The current study reveals that the EBF rate, as the measurement of exclusively breastfed infants from birth to six months, is 71.3% among the mothers of infants aged 7-12 months within our maternal health WeChat groups. However, considering that the participants were only from the WeChat groups, further comparative study is needed to confirm the role of WeChat groups in promoting breastfeeding.
Health workers have played an important role in breastfeeding initiation and continuation [4,5,6,7,8,9]. In the traditional model of maternal health care, women are required to attend antenatal and postnatal clinics or classes regularly, and health workers are needed to follow up the mothers by telephone calls or home visits after their hospital discharge. This could decrease the compliance of women and increase the workload of health workers, which in turn diminishes the effectiveness of maternal health care. Because WeChat is now universally used by almost all women of childbearing age in our area, we adopt the establishment of maternal health WeChat groups as part of routine maternal health care. To facilitate management, we have established seven WeChat groups according to the administrative regions, namely, one WeChat group is responsible for the perinatal women of a county or district. In this way, health workers can provide regular breastfeeding education for all women and individual counseling for those who are experiencing feeding problems. The higher awareness rate (86.1%) of all three breastfeeding WHO recommendations in this study also reflects the effectiveness of this model of health education. In addition, the mothers within the group can also share their breastfeeding experiences with each other, thereby enhancing their breastfeeding confidence.
We acknowledge that other factors could also contribute to this higher rate of EBF up to six months in this study. In particular, most mothers gave birth at the BFHI certificate hospitals which adopted the “Ten Steps to Successful Breastfeeding” launched by WHO . Therefore, it is not surprising that a higher proportion of mothers, even for those with cesarean delivery, reported that they had skin-to-skin contact immediately after birth, rooming-in with their infants, breastfeeding initiation within the first hour and EBF during hospitalization in our study. These interventions have all been shown to be strong contributors to establishment and continuation of breastfeeding [7, 14,15,16,17].
In line with previous studies [4, 5, 18,19,20], we found that there were significant differences in maternal age, BMI, employment status, mode of delivery, breastfeeding initiation, and perception of insufficient breast milk between mothers with and without EBF based on the univariate analyses. However, multivariable regression analysis showed that only maternal age and perception of insufficient breast milk were statistically associated with EBF up to six months, especially that perceived insufficient breast milk significantly decreased the odds of EBF from birth to six months. Regarding the relationship between maternal age and EBF, data in the literatures are conflicting. Some studies observed that older mothers were associated with lower EBF compared to younger ones [3, 5]; in contrast, other studies showed that older mothers were more likely to practice EBF than younger ones [19, 21]. In this study, maternal age was found to be negatively but marginally associated with EBF, indicating a limited effect.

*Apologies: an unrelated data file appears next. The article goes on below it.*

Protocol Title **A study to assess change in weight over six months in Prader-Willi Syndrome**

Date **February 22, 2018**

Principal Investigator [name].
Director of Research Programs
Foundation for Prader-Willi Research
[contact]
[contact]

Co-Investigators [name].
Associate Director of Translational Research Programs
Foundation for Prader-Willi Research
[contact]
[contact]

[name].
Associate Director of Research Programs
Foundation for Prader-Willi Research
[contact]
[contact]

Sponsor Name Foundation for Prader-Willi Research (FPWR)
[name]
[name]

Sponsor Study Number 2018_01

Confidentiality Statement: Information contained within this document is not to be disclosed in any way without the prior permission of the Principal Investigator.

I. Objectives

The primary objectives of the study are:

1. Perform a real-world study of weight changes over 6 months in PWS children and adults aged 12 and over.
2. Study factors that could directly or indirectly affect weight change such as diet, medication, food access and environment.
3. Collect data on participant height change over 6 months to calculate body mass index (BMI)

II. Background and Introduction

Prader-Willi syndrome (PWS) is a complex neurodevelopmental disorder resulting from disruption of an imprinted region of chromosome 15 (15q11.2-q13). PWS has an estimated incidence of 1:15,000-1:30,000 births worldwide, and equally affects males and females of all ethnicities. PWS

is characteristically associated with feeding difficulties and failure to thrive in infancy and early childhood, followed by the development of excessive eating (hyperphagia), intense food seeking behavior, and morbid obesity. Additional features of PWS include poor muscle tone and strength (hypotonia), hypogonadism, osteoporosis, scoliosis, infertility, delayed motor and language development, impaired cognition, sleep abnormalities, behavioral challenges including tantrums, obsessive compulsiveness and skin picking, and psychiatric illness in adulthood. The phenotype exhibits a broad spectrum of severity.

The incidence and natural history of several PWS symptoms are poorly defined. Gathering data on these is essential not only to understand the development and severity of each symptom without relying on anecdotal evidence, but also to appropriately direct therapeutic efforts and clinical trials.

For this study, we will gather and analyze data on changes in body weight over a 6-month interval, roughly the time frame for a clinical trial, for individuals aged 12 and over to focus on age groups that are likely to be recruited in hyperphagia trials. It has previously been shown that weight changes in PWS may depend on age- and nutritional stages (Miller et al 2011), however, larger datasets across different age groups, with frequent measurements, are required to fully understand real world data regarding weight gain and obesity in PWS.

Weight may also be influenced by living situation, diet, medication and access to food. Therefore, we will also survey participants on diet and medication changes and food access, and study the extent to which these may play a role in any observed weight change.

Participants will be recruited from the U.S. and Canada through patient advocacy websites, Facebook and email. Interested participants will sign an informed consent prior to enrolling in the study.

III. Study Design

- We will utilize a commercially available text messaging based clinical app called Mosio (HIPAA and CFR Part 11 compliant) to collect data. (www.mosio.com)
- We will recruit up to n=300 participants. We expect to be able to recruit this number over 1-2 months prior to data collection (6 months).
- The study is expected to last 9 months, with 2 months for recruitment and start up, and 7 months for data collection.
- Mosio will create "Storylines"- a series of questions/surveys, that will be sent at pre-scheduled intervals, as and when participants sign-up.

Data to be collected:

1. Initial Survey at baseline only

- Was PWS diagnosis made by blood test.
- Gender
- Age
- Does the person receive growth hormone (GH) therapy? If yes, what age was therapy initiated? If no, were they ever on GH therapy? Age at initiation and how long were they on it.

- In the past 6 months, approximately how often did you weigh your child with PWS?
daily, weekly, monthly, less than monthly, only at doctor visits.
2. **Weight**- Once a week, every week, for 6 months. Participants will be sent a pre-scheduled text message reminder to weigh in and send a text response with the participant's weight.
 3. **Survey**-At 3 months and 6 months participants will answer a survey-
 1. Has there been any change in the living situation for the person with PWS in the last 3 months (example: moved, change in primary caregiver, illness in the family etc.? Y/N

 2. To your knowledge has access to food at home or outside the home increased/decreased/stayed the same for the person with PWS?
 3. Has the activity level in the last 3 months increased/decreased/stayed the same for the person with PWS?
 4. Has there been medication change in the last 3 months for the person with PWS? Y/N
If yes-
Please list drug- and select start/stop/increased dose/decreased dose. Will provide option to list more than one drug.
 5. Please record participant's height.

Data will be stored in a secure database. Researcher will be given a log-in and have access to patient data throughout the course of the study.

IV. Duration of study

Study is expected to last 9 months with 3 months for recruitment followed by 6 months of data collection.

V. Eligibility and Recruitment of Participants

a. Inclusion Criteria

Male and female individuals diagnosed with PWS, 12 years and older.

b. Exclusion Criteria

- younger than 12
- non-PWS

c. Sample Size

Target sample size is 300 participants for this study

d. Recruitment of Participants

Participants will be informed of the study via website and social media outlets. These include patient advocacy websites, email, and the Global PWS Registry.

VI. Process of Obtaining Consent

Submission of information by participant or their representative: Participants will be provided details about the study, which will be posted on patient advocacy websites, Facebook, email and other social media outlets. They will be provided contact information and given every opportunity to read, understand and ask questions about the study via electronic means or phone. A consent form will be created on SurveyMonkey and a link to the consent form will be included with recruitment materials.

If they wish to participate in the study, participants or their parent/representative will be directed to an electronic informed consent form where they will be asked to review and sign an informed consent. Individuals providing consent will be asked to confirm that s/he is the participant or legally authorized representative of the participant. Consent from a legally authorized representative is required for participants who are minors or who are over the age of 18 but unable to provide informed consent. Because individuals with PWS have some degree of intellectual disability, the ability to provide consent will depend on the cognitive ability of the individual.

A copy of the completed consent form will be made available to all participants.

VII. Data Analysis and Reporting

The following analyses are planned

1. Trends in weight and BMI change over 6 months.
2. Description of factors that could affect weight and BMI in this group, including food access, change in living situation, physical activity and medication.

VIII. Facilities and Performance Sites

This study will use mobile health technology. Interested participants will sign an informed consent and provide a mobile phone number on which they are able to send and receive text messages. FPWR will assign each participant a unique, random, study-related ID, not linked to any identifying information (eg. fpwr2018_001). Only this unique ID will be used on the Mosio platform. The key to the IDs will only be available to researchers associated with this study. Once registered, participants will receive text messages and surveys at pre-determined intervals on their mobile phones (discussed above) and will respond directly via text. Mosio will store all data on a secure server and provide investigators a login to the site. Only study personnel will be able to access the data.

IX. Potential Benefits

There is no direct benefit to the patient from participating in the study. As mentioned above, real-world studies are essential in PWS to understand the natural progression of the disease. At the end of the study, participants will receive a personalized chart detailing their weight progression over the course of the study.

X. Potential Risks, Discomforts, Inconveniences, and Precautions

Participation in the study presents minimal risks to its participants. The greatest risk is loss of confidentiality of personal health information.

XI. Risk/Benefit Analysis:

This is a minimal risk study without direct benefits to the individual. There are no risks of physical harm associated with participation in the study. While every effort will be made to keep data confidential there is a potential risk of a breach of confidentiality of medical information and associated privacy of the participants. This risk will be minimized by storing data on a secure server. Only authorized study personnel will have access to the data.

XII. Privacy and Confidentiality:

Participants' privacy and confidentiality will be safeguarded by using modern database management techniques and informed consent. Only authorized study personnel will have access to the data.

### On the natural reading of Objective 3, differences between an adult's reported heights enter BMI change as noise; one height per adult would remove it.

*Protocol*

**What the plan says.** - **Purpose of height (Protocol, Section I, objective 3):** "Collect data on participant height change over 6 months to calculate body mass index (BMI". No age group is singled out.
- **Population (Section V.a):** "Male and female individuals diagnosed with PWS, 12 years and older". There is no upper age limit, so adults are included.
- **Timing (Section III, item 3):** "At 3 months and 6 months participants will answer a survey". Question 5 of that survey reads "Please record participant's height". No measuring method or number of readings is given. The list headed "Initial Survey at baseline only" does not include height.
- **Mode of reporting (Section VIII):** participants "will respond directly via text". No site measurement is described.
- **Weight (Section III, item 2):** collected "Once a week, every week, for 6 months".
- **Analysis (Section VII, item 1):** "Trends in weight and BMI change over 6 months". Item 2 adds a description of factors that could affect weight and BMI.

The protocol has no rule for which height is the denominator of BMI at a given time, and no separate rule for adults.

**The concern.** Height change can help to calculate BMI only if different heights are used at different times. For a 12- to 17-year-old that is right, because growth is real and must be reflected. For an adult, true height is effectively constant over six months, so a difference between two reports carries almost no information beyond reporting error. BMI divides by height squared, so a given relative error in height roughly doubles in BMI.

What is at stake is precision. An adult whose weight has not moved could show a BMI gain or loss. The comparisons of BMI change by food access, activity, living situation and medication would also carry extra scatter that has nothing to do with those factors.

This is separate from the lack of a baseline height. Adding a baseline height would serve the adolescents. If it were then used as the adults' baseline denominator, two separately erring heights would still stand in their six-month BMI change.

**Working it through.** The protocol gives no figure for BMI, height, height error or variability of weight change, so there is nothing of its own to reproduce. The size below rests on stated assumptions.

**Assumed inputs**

The lack of associations of employment status and breastfeeding initiation with EBF up to six months may be due to the fact that the majority of surveyed mothers were employed and had breastfeeding initiation within the first hour. As for mode of delivery, previous studies suggested that women with cesarean delivery were less likely to EBF than those with vaginal delivery [3, 14]. Delayed onset of lactation, disrupted mother-infant interaction, inhibited infant suckling and poor pain relief may mediate the effects of caesarean delivery on breastfeeding . In the current study, although caesarean delivery was less common in EBF mothers than in non-EBF mothers, it was not statistically associated with EBF up to six months after adjustment for other confounding variables. This result is consistent with the study by Ruan et al , and suggests that if the mothers receive adequate breastfeeding support during hospitalization, caesarean delivery is not necessarily a barrier to EBF. This may be especially important considering that a relatively higher caesarean delivery rate in China . In addition, we did not found the differences in mothers’ educational level, monthly family incomes, skin-to-skin contact, and room-in between mothers with and without EBF, those have been identified as the factors related to EBF in previous studies [2, 3, 8, 17]. Again, sample characteristics and hospital practices may explain the discrepancies between this study and other studies.